The telescope, which launched in April 2018, hunts for planets using the “transit method,” where it looks for telltale dips in stellar brightness that is caused by orbiting worlds crossing their parent stars’ faces from the satellite’s perspective. This was the same strategy used by NASA’s Kepler space telescope, which discovered about 70 percent of the roughly 4,000 known exoplanets.

“TESS was designed and launched specifically to find Earth-sized planets orbiting nearby stars,” said Paul Hertz, astrophysics division director at NASA Headquarters in Washington. “Planets around nearby stars are easiest to follow-up with larger telescopes in space and on Earth. Discovering TOI 700 d is a key science finding for TESS. Confirming the planet’s size and habitable zone status with Spitzer is another win for Spitzer as it approaches the end of science operations this January.”

TOI 700 d was one of three planets discovered orbiting the star TOI 700. It is the outermost known planet in the system and the only one in the habitable zone. It’s 20 percent larger than Earth, orbits every 37 days and receives from its star 86 percent of the energy that the Sun provides to Earth. The innermost planet discovered, TOI 700 b, is roughly Earth-sized and completes a full orbit every 10 days. The center planet, TOI 700 c, is 2.6 times bigger than Earth, meaning it’s likely a gassy “mini-Neptune,” and circles TOI 700 every 16 days.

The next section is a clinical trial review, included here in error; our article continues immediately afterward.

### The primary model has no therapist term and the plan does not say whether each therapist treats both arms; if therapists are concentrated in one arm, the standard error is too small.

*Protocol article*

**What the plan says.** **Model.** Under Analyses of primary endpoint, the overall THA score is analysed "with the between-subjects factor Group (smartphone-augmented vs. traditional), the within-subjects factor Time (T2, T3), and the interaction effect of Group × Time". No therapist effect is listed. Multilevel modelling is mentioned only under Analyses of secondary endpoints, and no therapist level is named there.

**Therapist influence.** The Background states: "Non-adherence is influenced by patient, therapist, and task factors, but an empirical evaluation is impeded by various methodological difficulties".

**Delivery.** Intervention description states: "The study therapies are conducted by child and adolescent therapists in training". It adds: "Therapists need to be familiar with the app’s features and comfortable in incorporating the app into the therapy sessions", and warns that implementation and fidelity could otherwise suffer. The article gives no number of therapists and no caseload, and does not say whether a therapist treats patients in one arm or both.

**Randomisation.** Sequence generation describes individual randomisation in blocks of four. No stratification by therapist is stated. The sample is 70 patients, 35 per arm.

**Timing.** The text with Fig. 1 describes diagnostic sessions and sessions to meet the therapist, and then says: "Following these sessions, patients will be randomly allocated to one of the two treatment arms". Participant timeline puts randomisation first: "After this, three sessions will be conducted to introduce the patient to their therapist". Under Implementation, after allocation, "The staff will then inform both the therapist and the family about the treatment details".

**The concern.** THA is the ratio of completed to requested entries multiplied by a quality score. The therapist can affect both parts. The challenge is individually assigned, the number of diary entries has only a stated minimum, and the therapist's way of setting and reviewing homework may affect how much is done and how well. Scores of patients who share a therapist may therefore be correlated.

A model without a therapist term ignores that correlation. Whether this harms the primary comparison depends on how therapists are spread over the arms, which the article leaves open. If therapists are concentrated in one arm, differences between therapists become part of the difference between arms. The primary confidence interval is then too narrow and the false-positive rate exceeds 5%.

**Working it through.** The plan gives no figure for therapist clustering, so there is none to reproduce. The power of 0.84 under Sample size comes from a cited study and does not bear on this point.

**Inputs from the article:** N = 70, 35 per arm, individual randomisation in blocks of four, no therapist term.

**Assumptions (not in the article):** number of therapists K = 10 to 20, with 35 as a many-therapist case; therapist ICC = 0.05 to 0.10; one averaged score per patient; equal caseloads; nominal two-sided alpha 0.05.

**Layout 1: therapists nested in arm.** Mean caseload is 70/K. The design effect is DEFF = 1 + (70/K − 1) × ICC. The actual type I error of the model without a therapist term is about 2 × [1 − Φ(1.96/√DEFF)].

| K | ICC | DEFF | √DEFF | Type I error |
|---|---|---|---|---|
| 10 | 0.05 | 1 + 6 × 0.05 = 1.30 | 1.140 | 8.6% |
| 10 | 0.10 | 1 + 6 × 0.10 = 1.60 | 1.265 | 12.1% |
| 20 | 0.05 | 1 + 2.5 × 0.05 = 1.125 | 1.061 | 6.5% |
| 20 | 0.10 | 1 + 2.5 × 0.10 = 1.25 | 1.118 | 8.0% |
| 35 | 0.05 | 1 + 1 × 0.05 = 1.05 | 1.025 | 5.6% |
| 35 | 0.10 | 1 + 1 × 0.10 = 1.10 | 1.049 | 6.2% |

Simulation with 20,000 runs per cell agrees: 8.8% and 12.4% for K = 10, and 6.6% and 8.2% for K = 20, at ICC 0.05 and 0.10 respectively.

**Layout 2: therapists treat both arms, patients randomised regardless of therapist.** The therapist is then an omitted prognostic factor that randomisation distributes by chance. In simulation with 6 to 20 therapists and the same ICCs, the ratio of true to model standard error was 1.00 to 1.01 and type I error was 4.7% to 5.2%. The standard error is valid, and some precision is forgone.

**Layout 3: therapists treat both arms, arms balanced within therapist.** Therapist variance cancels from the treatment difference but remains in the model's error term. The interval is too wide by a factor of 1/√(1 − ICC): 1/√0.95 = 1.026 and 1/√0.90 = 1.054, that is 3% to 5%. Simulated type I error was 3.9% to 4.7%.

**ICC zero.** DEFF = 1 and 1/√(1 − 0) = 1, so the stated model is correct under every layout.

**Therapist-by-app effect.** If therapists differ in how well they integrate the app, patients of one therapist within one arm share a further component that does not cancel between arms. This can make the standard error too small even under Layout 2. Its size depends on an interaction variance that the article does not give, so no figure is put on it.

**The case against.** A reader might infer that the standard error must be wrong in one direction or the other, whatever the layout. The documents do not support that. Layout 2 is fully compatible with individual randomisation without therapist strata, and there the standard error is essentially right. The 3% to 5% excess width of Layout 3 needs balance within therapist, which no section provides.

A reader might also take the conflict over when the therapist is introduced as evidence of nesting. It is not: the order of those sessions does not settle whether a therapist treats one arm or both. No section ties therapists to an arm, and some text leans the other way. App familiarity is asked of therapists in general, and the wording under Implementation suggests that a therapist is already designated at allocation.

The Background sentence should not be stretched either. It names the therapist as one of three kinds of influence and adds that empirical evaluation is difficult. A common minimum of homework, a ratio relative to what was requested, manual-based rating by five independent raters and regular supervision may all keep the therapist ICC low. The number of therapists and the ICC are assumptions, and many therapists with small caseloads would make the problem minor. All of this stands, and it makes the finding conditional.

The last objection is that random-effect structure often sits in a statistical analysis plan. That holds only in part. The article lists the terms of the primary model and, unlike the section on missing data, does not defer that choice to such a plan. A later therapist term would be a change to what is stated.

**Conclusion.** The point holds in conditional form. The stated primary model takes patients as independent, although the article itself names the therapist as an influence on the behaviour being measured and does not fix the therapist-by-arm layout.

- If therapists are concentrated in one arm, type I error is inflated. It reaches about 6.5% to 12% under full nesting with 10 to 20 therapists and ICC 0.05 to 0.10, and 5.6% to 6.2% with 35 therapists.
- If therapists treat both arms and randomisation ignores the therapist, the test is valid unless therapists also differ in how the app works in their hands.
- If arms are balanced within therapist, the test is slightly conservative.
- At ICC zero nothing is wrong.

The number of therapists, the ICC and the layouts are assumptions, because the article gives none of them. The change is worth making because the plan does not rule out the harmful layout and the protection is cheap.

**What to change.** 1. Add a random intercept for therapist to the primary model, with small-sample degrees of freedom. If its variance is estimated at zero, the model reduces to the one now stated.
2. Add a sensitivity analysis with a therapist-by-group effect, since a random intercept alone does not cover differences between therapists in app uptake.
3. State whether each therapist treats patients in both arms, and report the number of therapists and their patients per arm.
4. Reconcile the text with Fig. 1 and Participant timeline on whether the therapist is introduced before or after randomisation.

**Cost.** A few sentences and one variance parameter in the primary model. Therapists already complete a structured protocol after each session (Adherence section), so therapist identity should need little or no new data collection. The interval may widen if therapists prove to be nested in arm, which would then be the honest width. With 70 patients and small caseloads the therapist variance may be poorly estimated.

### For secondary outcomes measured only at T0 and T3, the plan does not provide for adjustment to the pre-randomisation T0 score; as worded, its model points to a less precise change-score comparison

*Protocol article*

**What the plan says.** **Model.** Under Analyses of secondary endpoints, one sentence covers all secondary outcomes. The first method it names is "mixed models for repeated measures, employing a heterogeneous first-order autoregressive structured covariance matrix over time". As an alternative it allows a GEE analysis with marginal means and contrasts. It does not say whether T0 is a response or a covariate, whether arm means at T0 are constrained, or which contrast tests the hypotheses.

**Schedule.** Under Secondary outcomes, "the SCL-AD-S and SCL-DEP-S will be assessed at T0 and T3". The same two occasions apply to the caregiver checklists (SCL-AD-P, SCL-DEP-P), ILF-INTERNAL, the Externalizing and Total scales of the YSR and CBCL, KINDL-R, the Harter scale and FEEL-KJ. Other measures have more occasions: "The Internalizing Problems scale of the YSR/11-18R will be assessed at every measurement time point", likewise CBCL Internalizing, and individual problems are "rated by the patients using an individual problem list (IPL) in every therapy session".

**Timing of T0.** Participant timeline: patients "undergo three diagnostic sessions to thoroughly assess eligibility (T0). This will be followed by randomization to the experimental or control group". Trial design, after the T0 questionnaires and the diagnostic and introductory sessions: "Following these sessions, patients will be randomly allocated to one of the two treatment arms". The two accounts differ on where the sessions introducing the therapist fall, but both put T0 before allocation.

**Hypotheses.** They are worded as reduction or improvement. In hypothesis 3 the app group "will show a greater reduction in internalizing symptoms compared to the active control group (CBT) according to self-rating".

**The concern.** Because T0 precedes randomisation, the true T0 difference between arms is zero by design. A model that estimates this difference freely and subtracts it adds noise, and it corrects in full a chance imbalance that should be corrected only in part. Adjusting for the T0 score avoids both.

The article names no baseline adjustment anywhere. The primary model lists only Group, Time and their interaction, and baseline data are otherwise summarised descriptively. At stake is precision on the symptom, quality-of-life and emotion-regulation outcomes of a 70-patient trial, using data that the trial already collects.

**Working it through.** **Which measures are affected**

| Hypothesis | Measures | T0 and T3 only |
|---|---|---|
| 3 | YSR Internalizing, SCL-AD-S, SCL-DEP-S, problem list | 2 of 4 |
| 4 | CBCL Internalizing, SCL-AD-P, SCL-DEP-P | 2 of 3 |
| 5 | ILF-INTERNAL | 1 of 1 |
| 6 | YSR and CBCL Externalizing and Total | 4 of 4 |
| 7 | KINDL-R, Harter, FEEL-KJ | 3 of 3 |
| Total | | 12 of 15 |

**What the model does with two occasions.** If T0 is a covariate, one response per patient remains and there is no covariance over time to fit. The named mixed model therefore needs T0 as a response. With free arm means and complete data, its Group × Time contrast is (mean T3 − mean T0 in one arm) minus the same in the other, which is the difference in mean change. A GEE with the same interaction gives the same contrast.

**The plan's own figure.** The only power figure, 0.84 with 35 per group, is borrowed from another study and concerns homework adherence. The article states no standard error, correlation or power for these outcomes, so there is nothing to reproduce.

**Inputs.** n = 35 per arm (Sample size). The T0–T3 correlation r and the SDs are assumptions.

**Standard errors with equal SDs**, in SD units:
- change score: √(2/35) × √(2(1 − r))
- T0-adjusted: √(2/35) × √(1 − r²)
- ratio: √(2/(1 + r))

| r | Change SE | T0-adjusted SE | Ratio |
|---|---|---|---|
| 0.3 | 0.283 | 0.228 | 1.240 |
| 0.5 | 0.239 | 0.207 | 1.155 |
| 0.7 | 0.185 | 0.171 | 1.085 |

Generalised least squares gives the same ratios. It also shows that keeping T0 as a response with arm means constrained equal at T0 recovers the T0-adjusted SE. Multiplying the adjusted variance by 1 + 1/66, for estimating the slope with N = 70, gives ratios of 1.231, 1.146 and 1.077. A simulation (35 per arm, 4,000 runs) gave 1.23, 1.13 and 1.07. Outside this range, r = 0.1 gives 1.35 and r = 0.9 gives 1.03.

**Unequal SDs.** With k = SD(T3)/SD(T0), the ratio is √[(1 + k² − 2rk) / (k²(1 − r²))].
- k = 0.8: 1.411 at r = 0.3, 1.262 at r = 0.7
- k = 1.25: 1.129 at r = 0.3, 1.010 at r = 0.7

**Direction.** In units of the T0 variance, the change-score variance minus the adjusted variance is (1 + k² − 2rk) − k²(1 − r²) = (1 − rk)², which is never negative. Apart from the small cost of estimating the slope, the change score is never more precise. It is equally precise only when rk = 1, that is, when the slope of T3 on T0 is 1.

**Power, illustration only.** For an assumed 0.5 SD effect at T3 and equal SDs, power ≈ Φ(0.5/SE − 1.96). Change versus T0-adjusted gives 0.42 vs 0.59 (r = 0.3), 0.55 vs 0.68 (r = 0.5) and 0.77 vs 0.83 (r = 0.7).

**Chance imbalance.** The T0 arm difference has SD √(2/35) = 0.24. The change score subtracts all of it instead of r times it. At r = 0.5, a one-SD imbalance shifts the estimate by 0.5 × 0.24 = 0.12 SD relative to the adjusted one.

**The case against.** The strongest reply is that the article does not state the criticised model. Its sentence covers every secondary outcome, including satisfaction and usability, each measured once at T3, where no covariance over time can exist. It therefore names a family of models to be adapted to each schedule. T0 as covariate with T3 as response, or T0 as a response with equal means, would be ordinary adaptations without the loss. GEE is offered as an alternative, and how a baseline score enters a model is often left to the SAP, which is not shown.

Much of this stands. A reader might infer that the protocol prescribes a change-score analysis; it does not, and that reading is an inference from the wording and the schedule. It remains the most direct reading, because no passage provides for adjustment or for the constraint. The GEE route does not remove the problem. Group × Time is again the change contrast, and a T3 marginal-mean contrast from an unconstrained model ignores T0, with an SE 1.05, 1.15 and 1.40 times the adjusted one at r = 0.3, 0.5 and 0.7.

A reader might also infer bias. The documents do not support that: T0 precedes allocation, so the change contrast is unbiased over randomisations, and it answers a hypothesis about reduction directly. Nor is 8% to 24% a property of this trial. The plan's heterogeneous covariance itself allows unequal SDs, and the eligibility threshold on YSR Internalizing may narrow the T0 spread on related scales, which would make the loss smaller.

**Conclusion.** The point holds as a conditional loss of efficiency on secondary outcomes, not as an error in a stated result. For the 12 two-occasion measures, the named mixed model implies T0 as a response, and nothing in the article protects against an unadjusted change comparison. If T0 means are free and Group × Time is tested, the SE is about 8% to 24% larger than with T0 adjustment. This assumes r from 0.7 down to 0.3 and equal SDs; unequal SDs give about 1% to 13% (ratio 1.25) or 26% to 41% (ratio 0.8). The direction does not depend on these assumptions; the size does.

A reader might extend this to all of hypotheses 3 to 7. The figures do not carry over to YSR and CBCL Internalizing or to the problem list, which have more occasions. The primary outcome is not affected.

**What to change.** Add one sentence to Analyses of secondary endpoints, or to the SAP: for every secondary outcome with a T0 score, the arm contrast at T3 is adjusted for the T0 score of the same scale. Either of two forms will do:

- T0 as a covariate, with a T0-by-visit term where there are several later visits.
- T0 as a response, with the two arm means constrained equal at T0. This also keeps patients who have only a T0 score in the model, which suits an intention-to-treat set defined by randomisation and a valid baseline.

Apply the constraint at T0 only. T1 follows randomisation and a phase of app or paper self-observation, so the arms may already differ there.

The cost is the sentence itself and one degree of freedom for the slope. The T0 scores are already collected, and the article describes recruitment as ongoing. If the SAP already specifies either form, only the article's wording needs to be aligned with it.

TOI 700 is a small, cool M dwarf star located just over 100 light-years away in the southern constellation Dorado. It measures roughly 40 percent of our Sun’s mass and size and has about half its surface temperature. The star appears in 11 of the 13 sectors TESS observed during the mission’s first year, and scientists caught multiple transits by its three planets. It was originally misclassified in the TESS database as being more similar to the Sun, which meant the planets appeared larger and hotter than they really are.